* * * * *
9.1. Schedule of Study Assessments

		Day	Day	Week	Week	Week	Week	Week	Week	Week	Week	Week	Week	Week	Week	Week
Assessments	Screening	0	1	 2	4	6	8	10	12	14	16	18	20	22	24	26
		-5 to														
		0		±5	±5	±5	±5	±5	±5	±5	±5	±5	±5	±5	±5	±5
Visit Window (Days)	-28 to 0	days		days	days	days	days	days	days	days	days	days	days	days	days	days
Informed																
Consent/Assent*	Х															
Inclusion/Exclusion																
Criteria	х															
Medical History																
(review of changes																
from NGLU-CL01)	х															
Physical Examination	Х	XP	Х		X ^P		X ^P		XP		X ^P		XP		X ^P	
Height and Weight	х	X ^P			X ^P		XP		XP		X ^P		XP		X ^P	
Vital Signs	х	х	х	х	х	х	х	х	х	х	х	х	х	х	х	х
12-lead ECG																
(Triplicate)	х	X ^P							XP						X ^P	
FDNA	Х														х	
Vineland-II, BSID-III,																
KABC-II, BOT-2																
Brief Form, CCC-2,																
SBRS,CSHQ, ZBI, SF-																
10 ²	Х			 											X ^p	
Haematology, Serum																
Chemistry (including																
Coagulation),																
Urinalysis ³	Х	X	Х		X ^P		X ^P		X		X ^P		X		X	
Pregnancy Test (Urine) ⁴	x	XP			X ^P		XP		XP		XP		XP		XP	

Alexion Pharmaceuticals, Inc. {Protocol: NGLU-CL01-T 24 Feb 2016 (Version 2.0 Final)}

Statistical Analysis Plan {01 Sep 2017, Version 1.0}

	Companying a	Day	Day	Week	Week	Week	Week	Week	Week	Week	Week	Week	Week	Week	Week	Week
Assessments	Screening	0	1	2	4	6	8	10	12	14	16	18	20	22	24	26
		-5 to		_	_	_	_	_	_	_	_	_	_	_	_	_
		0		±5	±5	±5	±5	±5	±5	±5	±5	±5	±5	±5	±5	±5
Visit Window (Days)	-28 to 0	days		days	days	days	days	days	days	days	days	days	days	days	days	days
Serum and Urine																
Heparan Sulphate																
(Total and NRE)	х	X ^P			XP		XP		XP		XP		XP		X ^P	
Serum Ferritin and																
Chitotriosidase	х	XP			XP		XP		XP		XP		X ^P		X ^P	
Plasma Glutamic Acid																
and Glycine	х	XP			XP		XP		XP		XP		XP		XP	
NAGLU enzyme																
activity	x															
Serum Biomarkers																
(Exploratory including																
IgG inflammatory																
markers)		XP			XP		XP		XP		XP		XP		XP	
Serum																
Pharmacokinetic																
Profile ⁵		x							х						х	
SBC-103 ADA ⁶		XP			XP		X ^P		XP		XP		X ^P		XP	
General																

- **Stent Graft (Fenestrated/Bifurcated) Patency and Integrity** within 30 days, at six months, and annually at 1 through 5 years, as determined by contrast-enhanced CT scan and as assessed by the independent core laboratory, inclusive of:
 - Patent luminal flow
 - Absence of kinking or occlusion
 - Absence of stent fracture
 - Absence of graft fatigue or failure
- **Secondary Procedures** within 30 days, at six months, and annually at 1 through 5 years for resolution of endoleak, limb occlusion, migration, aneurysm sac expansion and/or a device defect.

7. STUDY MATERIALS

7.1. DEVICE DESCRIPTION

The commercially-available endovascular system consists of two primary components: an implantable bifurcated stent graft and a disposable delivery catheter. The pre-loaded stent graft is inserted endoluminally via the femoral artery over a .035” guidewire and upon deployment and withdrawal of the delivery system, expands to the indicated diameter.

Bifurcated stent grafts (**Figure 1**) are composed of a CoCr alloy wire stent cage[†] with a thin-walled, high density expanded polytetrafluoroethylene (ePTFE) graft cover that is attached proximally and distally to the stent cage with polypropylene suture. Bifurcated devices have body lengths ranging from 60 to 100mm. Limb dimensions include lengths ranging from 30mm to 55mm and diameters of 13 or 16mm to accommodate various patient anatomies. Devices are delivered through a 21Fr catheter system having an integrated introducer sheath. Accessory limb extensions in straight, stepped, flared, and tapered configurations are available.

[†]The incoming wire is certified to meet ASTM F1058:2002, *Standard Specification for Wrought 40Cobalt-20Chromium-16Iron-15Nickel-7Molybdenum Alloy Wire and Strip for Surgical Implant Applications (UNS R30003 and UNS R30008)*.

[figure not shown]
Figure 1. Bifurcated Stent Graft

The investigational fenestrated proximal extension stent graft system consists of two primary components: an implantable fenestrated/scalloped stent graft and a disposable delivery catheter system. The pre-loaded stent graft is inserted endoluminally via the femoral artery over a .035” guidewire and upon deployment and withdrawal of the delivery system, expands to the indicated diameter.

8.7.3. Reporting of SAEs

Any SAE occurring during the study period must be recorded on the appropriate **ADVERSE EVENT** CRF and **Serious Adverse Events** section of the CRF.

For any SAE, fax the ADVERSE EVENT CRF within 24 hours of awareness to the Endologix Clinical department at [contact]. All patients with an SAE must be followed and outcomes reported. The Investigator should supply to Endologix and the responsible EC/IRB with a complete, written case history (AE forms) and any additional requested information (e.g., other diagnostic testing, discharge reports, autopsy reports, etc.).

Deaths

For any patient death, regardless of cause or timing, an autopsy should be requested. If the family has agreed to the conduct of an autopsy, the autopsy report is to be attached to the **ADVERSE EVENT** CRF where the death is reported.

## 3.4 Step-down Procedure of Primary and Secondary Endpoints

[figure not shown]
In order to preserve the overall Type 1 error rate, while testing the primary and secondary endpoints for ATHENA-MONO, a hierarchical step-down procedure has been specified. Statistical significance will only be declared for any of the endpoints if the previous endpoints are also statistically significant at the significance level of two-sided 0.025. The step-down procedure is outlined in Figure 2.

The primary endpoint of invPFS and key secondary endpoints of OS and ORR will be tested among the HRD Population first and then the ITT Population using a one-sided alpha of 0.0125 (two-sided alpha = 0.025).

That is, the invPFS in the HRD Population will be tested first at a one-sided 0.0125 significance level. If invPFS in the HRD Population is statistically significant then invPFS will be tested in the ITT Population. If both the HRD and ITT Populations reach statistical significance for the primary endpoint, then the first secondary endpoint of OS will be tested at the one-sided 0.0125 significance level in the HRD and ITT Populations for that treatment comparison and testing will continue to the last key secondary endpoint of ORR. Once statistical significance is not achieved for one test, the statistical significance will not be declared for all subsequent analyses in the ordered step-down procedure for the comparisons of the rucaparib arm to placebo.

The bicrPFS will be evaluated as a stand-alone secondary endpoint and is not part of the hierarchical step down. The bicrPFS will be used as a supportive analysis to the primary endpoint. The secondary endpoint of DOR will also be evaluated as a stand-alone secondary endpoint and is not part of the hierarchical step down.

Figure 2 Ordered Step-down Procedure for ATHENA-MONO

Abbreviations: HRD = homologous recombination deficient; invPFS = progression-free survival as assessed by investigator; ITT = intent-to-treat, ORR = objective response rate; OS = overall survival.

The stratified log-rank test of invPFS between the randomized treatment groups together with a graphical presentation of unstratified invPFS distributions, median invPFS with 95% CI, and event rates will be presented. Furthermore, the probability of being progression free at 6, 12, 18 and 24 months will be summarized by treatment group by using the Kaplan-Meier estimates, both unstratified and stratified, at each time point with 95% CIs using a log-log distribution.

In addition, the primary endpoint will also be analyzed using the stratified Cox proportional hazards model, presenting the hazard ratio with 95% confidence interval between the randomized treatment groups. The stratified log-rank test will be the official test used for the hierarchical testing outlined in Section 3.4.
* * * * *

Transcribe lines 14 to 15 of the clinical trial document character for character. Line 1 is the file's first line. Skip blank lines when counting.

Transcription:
Physical Examination	Х	XP	Х		X ^P		X ^P		XP		X ^P		XP		X ^P	
Height and Weight	х	X ^P			X ^P		XP		XP		X ^P		XP		X ^P	